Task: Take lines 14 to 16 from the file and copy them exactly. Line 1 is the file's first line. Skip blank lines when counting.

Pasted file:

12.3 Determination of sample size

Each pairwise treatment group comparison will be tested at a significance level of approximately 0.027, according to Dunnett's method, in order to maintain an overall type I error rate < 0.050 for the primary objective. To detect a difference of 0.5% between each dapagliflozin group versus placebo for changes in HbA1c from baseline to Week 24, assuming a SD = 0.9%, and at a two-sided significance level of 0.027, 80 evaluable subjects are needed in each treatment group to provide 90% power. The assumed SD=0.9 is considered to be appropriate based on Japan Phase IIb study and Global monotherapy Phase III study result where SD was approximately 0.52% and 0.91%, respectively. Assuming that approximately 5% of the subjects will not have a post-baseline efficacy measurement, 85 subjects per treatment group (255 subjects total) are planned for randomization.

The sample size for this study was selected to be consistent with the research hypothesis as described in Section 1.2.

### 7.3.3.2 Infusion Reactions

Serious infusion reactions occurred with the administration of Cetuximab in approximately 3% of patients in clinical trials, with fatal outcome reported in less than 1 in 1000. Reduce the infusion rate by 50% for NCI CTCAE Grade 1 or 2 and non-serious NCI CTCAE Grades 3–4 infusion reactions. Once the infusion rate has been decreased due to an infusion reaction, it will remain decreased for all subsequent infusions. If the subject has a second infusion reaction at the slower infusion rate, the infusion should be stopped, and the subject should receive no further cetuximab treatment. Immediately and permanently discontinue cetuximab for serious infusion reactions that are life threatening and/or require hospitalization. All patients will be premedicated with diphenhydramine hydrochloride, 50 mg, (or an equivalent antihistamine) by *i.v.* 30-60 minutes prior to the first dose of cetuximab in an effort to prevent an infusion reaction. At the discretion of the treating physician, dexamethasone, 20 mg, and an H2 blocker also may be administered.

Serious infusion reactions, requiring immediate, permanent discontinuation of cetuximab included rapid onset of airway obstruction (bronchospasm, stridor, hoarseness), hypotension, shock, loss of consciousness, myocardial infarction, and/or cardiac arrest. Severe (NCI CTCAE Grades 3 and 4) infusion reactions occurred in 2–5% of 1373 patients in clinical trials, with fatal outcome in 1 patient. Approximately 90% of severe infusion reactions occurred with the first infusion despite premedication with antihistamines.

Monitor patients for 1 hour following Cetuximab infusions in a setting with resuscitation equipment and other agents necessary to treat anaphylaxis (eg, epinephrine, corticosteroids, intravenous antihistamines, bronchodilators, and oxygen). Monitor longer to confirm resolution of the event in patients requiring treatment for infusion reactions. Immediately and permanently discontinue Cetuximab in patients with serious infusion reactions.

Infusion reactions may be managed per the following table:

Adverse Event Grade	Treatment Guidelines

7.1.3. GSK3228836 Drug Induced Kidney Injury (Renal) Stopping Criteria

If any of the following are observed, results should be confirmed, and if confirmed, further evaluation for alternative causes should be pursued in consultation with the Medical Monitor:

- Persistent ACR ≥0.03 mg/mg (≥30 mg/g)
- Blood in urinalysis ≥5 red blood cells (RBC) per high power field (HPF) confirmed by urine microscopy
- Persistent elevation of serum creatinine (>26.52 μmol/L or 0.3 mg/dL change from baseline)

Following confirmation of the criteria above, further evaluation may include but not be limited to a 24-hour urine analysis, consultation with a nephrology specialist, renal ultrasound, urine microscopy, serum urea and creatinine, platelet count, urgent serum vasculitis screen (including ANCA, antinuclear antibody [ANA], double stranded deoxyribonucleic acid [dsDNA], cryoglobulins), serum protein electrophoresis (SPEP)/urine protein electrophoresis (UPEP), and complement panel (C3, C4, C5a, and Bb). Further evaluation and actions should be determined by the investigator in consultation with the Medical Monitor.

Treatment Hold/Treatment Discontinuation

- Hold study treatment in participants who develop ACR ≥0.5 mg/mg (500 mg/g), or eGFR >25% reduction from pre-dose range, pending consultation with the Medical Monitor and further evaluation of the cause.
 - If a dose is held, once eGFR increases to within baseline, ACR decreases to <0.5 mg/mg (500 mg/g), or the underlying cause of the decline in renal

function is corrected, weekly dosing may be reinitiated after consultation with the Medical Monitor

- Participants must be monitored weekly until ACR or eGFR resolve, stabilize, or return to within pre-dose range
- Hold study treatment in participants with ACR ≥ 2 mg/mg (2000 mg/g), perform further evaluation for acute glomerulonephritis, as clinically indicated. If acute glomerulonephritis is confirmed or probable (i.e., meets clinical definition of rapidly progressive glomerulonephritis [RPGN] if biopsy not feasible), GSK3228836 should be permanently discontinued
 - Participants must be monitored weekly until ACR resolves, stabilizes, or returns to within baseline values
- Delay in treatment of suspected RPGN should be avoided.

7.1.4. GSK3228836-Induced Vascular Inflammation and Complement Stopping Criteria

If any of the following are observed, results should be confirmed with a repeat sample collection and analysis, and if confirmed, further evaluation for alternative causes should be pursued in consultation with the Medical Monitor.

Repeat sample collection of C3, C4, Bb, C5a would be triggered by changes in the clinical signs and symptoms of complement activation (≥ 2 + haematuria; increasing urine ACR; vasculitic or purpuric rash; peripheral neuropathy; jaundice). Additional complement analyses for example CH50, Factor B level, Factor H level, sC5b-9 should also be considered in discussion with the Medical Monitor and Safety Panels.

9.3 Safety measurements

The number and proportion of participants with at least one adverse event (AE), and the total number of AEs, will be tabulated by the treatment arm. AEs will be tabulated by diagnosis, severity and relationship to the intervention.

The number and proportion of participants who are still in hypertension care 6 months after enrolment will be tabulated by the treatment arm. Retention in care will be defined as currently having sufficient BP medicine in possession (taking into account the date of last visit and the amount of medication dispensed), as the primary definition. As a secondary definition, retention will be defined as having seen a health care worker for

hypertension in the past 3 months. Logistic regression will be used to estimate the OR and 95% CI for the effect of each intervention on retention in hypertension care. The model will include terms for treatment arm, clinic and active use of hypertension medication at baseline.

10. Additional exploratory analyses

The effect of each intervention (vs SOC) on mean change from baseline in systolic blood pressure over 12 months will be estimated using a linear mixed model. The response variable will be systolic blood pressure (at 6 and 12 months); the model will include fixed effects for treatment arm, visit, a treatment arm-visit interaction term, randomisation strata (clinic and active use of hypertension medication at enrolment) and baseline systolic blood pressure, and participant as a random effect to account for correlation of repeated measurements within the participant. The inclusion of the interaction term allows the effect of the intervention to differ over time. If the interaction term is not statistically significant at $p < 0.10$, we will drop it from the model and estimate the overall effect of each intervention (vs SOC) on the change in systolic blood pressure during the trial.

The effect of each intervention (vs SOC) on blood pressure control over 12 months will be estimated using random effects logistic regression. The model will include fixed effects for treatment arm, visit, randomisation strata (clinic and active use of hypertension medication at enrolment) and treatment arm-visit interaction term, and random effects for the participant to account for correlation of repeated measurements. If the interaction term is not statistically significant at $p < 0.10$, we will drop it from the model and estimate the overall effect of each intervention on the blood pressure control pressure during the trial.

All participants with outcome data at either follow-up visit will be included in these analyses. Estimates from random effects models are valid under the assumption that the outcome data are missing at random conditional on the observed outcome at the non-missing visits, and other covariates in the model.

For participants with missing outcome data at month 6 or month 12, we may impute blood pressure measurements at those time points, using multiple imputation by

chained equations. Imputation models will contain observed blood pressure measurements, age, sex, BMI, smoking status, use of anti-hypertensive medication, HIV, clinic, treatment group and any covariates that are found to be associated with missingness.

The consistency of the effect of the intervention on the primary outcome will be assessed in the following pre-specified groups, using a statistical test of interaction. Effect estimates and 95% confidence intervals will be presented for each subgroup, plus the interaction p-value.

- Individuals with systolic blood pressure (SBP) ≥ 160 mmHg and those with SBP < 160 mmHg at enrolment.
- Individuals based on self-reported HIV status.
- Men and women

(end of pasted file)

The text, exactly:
- Persistent elevation of serum creatinine (>26.52 μmol/L or 0.3 mg/dL change from baseline)

Following confirmation of the criteria above, further evaluation may include but not be limited to a 24-hour urine analysis, consultation with a nephrology specialist, renal ultrasound, urine microscopy, serum urea and creatinine, platelet count, urgent serum vasculitis screen (including ANCA, antinuclear antibody [ANA], double stranded deoxyribonucleic acid [dsDNA], cryoglobulins), serum protein electrophoresis (SPEP)/urine protein electrophoresis (UPEP), and complement panel (C3, C4, C5a, and Bb). Further evaluation and actions should be determined by the investigator in consultation with the Medical Monitor.

Treatment Hold/Treatment Discontinuation